TOLATA 1996—occupation rent
TOLATA 1996—occupation rent

The following Family practice note provides comprehensive and up to date legal information covering:

  • TOLATA 1996—occupation rent
  • The court’s powers
  • Case law examples
  • Factors to consider

An order may be made for the payment of an occupation rent where one party leaves a property owned beneficially by both parties and the other remains in occupation enjoying the use of the property. Prior to the enactment of the Trusts of Land and Appointment of Trustees Act 1996 (TOLATA 1996), such issues were determined by the equitable principles of 'equitable accounting' or 'equitable compensation'. In Stack v Dowden, Baroness Hale stated that those equitable principles were replaced by TOLATA 1996, ss 12 and 13. However there are references to those principles and pre-TOLATA 1996 case law in subsequent case law and in Stack v Dowden itself Baroness Hale stated that 'The criteria laid down in the statute [TOLATA 1996] should be applied, rather than the cases decided under the old law, although the results may often be the same'.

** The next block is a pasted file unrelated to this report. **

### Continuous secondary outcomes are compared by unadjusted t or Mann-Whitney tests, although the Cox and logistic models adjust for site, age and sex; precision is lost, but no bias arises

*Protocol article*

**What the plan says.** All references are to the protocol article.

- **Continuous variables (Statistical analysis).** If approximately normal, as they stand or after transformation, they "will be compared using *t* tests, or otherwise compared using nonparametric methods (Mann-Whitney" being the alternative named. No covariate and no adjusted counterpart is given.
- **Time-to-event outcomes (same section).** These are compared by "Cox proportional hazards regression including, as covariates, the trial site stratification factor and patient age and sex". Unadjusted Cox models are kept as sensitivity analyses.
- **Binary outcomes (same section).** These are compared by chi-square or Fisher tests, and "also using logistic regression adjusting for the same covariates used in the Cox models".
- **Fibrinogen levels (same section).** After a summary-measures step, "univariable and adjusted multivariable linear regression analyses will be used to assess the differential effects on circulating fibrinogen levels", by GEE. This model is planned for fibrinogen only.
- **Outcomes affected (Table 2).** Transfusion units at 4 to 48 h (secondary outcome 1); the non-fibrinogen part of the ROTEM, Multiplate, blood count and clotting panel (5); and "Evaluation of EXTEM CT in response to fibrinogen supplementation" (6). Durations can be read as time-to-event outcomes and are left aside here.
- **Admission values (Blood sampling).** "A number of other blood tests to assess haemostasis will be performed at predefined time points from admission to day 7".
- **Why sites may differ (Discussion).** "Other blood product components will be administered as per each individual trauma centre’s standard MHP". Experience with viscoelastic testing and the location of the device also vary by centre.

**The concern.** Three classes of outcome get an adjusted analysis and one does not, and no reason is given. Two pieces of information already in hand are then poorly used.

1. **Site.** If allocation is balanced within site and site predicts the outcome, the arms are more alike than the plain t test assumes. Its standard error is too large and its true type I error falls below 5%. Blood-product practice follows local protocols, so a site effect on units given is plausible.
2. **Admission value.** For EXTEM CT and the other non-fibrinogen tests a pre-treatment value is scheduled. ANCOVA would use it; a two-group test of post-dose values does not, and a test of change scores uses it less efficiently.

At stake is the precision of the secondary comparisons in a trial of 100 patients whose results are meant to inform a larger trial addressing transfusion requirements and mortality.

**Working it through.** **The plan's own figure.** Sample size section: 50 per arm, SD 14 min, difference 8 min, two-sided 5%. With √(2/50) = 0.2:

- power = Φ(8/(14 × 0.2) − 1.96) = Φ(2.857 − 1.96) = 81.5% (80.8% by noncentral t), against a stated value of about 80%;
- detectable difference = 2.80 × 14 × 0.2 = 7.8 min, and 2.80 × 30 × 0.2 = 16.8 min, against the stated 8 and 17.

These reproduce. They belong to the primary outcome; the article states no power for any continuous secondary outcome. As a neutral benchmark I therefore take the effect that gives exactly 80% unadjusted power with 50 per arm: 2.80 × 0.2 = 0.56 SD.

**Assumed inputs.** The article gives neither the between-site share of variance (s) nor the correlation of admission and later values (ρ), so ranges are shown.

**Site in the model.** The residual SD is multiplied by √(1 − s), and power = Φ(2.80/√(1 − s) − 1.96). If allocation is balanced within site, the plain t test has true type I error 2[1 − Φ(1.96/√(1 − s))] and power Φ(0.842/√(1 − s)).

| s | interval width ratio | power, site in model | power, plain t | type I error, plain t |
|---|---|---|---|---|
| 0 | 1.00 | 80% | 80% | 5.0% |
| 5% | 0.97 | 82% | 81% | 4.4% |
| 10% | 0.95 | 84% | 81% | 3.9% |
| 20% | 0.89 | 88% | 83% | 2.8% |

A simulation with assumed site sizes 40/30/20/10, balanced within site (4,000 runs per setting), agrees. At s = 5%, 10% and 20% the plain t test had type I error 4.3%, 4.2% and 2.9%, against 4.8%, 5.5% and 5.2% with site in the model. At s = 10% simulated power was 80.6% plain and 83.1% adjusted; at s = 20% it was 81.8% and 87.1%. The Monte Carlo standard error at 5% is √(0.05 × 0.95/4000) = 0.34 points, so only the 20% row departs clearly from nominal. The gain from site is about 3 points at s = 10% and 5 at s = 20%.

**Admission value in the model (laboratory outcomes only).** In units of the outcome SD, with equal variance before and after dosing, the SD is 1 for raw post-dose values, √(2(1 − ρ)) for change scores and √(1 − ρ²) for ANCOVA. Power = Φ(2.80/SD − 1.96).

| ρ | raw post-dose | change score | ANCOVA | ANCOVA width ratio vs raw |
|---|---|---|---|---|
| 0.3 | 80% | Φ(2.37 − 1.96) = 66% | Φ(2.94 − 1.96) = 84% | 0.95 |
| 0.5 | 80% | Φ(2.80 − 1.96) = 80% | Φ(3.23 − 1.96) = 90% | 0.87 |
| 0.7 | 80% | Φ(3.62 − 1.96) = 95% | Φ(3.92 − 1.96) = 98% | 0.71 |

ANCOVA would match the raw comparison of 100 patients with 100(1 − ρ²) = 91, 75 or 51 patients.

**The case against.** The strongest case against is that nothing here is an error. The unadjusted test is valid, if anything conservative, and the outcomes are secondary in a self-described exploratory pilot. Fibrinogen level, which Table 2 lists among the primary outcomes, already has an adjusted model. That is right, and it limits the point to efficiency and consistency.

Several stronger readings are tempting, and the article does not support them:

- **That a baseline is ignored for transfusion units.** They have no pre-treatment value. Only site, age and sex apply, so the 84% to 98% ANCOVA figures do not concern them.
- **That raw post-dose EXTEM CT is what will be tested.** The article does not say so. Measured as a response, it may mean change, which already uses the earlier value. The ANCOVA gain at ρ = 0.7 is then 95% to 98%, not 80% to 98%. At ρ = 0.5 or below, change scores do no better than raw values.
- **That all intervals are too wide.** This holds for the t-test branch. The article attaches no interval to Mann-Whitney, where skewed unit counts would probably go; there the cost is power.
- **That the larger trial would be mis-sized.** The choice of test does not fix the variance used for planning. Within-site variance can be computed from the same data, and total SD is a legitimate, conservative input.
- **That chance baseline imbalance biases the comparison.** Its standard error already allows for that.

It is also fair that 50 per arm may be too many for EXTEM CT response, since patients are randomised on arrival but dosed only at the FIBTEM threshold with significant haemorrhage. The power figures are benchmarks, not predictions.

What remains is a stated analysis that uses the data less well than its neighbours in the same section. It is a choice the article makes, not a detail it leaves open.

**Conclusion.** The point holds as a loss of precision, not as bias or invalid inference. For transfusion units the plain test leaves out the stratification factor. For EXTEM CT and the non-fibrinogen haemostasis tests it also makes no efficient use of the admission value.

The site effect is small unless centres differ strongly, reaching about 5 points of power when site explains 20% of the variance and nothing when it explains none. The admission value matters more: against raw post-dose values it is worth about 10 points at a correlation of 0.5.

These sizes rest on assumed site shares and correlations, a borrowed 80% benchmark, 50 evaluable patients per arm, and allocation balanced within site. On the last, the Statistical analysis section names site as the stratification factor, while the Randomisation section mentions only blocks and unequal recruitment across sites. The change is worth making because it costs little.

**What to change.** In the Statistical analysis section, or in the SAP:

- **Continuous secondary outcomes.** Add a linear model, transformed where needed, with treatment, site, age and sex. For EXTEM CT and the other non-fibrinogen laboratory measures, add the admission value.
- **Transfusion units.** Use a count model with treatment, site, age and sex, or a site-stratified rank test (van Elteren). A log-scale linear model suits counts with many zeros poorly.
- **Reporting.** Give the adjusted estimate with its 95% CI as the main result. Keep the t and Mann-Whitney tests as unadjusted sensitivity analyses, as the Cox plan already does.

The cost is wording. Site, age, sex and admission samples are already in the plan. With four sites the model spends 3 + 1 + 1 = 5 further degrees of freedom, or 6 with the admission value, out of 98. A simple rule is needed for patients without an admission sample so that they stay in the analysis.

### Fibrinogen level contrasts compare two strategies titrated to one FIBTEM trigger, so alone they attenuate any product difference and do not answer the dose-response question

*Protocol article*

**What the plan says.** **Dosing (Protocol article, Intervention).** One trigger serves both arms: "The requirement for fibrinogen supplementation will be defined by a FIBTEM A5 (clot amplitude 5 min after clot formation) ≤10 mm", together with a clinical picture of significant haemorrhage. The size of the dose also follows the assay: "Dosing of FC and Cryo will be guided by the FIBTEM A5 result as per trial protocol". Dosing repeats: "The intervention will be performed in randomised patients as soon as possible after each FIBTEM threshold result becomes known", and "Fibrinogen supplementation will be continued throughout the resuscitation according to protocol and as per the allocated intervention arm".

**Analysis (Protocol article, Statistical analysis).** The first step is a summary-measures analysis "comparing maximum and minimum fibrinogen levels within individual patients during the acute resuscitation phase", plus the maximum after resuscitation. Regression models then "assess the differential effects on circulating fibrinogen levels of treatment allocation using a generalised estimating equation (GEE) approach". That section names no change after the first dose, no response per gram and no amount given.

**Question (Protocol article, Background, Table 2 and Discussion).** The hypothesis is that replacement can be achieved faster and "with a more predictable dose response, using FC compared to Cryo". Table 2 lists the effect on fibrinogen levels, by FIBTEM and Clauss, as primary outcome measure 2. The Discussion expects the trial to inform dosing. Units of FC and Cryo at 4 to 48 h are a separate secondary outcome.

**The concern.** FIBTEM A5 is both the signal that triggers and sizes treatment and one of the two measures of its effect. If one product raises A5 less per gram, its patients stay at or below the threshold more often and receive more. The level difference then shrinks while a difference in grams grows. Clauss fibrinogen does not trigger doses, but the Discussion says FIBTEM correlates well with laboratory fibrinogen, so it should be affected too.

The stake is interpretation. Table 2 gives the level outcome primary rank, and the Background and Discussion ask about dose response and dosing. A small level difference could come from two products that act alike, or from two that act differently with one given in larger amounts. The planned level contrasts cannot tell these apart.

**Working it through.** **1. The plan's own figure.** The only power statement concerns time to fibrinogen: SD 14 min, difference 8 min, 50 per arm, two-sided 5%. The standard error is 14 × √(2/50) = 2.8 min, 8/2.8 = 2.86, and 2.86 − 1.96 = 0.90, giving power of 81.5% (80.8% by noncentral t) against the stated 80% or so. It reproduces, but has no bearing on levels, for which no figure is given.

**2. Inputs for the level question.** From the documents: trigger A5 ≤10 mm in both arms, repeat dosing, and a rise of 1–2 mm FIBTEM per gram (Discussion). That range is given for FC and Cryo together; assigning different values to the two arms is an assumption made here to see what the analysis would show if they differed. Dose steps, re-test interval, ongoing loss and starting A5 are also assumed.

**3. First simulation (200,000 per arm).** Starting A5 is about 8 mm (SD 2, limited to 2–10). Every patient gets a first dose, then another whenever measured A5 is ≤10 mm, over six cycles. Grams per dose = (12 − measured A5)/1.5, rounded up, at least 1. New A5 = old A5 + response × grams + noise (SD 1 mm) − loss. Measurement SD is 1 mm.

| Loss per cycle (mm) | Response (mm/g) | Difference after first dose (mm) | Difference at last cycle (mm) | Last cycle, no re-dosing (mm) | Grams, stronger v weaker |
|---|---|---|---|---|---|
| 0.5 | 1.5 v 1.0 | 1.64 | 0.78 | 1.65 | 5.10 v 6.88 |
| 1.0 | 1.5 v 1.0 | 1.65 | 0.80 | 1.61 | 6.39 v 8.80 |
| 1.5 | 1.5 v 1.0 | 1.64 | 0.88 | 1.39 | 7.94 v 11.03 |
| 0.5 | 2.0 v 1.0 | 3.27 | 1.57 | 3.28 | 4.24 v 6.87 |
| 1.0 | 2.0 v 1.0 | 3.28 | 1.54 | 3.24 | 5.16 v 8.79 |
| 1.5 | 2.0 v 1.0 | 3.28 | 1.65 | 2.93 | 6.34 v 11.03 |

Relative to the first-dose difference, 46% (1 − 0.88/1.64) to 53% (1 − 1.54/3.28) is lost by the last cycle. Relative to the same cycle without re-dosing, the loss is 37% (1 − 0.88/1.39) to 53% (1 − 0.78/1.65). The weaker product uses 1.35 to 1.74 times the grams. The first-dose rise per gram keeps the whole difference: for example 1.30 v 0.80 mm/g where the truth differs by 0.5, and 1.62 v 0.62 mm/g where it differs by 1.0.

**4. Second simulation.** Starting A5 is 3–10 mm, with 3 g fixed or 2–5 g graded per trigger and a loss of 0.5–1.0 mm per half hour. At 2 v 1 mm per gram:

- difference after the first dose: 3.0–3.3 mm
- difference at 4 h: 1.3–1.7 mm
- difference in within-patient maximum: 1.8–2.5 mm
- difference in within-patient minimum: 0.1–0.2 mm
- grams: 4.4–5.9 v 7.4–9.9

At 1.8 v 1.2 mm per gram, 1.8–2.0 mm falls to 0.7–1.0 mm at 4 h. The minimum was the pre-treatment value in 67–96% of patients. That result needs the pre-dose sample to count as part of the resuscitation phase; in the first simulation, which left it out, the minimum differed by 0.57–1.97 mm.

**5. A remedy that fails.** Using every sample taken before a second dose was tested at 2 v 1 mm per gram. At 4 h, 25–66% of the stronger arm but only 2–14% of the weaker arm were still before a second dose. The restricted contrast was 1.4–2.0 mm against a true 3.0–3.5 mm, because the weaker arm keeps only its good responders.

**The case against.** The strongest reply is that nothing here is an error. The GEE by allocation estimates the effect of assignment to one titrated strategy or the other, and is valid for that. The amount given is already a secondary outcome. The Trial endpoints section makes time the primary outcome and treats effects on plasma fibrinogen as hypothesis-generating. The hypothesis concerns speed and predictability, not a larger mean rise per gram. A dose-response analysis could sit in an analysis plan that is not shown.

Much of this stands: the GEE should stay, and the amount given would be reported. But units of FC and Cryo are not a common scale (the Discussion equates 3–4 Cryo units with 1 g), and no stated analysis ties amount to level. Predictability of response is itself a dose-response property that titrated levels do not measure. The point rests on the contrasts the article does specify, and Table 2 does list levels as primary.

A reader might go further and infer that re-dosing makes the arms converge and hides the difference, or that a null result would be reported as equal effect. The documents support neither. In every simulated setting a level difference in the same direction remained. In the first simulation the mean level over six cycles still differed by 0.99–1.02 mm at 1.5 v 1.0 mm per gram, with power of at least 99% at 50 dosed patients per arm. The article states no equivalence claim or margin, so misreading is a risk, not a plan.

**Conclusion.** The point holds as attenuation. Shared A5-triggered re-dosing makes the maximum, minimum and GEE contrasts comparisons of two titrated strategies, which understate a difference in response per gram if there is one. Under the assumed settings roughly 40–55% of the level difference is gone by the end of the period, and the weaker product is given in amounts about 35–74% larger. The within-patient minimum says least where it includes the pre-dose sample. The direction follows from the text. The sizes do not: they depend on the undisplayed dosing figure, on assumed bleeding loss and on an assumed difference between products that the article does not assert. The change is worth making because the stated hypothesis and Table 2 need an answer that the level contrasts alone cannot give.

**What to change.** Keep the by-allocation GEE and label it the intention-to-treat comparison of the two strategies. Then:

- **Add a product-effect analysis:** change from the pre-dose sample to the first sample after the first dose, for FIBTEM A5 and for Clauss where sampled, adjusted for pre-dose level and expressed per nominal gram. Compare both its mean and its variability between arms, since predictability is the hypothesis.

The court’s powers

The court has wide-ranging powers where an application is made under TOLATA 1996, see Practice Note: Eligibility to apply under TOLATA 1996—The court's powers. Potential scenarios in which an occupation rent may be payable include:

  1. where one party has vacated the property, the other party remains in occupation and the sale of the property is to be deferred, an occupation rent may potentially be payable for the duration of the deferment, and

  2. where one party has vacated the property, the other party

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